MA, MS, or PhD?
The Master of Arts (MA) and Master of Science (MS) in mathematics degrees take about two years to complete and prepare you for careers in teaching (at secondary schools, community colleges, and some four-year colleges) as well as in industry. Both degrees require a Master's thesis. The MA degree requires more courses outside mathematics and has a teaching option intended for secondary school teachers. The MS degree requires a greater number of more advanced mathematics courses (technically those which are not dual numbered). The MA and especially the MS degree often serve as a stepping stone towards the PhD.
The Doctor of Philosophy (PhD) degree usually requires about five years to complete. It is the degree for you if you plan to pursue a career in academic research, university teaching, or high-level research in industry or a government laboratory. The most important requirement is a dissertation which represents a substantial new contribution, of publishable quality, to the mathematical sciences. In fact, the point of the PhD degree is to prepare you to make and publish exactly this sort of contribution.
Mathematics or Applied Mathematics?
There are two academic units offering graduate degrees in the mathematical sciences at the University of Arizona: the Graduate Program in Mathematics in the Mathematics Department, and the Graduate Interdisciplinary Graduate Program in Applied Mathematics. These are separate units with distinct degrees and different courses of study. The following guidelines should help you decide which of these two programs is most suitable for you.
The Graduate Program in Mathematics offers core courses in algebra, analysis, and topology-geometry. In addition to studying a broad range of topics in mathematics, students in this program tend to pursue research topics in more theoretical aspects of mathematics, and nearly always write their dissertation under the supervision of a professor in the Mathematics department.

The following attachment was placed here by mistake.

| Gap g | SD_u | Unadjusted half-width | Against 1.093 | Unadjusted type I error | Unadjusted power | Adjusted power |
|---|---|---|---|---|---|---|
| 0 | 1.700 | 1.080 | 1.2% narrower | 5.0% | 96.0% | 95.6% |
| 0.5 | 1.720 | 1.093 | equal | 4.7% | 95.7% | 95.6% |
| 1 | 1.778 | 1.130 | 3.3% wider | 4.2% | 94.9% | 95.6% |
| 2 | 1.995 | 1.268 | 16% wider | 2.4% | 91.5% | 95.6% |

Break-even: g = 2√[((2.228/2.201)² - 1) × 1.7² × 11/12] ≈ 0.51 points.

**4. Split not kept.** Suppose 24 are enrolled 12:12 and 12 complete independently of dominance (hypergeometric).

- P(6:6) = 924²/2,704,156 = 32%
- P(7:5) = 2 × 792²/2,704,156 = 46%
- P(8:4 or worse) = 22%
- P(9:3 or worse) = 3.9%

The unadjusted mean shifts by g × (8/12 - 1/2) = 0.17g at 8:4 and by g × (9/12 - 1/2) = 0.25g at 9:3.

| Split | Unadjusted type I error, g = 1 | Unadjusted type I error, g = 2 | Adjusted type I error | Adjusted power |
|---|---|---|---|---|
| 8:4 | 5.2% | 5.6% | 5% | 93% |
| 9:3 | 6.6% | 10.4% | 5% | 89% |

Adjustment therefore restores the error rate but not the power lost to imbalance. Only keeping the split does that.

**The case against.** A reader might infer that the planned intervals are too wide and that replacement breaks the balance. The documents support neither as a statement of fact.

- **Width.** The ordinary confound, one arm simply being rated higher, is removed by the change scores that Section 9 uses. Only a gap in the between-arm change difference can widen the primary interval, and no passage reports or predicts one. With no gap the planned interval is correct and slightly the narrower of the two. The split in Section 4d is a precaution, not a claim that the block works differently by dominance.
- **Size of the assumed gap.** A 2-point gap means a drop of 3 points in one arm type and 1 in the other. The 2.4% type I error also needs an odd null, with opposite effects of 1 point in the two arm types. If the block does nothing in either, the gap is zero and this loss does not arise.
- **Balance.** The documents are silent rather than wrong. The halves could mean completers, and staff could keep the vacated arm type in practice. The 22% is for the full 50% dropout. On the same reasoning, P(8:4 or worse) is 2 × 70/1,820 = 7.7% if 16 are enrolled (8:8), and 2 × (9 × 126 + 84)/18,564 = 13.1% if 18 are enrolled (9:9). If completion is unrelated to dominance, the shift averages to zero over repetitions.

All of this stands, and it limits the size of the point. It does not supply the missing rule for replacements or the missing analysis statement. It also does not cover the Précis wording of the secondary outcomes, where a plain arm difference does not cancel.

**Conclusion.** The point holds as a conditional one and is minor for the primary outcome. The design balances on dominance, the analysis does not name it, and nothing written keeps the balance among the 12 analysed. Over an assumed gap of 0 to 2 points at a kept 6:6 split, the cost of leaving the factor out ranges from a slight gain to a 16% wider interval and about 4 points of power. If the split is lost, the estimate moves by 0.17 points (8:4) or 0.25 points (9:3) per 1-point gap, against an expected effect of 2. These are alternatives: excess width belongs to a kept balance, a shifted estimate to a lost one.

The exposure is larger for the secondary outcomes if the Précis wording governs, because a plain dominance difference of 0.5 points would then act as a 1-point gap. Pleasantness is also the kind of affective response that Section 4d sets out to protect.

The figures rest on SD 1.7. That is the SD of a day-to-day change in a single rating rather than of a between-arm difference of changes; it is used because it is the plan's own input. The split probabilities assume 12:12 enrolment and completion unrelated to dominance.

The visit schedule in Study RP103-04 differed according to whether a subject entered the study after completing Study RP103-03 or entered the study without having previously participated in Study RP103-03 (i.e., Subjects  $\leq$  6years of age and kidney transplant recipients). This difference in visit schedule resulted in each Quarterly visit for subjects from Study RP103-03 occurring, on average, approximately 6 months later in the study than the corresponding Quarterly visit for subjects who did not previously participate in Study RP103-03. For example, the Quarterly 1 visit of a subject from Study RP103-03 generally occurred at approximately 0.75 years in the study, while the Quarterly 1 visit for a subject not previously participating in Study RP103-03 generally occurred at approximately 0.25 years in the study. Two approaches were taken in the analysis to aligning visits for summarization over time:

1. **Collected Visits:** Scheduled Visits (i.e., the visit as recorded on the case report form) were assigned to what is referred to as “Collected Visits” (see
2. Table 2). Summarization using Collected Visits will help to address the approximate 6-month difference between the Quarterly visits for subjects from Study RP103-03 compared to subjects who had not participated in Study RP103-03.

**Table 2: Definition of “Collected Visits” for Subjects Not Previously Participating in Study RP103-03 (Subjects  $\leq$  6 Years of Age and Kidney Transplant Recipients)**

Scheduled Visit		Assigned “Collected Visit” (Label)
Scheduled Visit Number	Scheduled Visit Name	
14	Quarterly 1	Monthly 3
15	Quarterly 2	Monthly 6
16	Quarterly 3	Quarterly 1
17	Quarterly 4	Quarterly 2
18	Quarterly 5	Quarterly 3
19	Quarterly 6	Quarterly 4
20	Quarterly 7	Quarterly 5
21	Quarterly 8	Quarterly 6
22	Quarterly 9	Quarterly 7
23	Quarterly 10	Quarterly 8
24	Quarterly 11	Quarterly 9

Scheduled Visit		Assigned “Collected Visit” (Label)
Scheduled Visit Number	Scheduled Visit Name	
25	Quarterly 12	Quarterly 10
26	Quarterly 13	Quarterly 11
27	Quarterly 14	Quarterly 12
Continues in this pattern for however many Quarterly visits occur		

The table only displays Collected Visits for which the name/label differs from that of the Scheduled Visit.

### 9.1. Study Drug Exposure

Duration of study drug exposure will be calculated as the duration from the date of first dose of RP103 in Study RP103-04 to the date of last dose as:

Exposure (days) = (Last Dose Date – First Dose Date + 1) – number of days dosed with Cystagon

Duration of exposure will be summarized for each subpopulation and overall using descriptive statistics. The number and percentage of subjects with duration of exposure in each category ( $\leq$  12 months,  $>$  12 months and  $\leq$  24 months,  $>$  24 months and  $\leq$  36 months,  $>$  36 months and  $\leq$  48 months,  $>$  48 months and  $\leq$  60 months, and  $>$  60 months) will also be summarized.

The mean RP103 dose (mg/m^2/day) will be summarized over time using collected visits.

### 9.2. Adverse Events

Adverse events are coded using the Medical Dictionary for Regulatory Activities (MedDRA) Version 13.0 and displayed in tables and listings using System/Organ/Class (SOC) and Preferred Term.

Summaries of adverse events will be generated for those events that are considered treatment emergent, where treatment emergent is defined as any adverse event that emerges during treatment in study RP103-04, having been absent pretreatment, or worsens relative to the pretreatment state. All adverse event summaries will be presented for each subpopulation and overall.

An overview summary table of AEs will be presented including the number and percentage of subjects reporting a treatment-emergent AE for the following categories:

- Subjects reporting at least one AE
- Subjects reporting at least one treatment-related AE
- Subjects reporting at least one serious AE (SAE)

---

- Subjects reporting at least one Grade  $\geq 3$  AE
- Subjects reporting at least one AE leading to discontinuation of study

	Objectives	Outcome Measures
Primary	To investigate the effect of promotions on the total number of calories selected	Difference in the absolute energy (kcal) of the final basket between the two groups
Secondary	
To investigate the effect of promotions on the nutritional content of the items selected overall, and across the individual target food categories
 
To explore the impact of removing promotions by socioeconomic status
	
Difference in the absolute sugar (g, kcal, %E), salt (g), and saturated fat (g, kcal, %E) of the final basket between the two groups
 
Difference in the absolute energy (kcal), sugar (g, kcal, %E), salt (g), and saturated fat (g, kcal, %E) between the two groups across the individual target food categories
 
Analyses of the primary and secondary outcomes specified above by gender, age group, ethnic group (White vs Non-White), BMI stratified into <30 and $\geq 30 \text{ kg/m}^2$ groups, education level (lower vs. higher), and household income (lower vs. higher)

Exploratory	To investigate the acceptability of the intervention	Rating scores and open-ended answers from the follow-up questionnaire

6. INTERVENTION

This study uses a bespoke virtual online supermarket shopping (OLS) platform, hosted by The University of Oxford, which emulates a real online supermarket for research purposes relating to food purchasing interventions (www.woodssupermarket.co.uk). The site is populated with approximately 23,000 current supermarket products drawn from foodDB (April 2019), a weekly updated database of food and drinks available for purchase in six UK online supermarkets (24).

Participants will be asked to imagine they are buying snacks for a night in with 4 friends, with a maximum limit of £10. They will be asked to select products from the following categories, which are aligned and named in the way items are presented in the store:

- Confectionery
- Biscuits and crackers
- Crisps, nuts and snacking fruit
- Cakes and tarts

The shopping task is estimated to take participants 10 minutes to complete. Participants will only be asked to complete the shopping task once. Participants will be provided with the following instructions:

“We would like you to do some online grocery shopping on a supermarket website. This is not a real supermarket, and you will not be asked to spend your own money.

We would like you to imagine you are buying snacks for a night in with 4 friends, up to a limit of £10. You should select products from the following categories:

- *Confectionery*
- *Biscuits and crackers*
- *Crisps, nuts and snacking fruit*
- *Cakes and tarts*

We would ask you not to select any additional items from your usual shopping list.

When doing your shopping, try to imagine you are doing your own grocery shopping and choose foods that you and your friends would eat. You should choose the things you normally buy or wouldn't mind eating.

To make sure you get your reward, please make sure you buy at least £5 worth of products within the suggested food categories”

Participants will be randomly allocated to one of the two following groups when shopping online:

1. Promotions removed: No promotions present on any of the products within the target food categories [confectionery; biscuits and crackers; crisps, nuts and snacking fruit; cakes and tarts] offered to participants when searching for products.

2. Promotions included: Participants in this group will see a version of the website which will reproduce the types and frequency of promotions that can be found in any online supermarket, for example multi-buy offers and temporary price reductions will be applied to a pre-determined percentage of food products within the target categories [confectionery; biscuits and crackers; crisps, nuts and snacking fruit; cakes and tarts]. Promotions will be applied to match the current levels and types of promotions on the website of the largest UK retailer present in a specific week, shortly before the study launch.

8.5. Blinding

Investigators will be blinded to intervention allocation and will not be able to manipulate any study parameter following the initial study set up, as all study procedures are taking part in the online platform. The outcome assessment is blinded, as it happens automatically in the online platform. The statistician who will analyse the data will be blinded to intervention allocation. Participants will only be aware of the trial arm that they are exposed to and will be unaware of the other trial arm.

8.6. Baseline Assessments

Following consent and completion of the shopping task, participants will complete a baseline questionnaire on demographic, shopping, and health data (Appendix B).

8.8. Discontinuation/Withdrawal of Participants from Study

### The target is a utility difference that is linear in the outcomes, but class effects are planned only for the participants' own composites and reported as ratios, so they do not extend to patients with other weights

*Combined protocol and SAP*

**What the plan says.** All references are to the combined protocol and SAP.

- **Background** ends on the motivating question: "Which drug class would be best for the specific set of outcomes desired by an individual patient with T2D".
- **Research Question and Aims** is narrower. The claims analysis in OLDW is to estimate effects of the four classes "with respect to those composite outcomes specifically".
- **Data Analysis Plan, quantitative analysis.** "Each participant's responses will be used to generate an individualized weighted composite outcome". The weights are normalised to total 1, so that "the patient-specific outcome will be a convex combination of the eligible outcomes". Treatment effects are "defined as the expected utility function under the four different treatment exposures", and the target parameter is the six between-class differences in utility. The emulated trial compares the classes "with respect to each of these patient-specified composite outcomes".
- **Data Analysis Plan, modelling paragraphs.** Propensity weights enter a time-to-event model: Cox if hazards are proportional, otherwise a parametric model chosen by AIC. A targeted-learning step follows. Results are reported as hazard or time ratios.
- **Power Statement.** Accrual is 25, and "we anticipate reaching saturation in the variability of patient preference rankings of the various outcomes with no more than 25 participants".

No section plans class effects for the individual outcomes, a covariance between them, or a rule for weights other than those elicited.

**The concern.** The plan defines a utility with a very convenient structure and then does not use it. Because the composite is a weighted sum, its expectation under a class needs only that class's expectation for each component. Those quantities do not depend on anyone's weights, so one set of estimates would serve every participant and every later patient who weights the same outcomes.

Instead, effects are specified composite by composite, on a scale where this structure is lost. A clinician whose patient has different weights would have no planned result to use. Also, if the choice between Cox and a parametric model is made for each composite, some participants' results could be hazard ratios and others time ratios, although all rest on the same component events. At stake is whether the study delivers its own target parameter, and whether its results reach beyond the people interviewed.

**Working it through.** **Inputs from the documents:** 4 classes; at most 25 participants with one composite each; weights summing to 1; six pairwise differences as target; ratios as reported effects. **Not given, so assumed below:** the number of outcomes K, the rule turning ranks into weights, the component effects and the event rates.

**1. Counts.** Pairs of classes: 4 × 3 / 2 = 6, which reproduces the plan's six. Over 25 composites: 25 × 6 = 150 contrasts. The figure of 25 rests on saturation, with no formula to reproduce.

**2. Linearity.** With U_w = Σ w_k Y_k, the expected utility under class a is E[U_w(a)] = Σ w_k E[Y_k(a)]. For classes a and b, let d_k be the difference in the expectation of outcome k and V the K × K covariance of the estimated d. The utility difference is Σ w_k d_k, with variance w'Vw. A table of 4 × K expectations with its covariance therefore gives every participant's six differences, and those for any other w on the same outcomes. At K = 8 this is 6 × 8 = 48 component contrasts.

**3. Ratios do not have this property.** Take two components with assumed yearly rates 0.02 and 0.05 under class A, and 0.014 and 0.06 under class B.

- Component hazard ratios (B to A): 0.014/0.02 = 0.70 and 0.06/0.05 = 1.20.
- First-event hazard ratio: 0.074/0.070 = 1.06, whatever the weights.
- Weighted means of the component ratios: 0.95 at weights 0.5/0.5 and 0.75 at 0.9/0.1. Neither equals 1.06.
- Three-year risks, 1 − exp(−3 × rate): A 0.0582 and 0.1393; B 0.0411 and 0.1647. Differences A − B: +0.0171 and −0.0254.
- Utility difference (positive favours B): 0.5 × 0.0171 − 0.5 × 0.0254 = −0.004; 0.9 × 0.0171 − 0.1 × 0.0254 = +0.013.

The Graduate Interdisciplinary Program in Applied Mathematics offers core courses in numerical analysis, applied analysis, and mathematical methods. Students in this program study the applications of mathematics, with a strong emphasis on interdisciplinary research at the interface of mathematics and the physical, life and engineering sciences. It is common for students in this program to have advisors from other departments.
Although the two graduate programs are separate, a special feature of the University of Arizona is that they work closely together. Students from both graduate programs share offices, help teach the same courses, and often take advanced level mathematics courses together. Furthermore there are no hard divisions between the types of research projects that they can pursue: sometimes students in the Mathematics program will work on applications oriented problems, and students in the Applied program will work on more theoretical problems. Although the choice of program is usually clear, we would be happy to advise as to which one best matches your interests.
See http://appliedmath.arizona.edu for more on the Graduate Interdisciplinary Program in Applied Mathematics.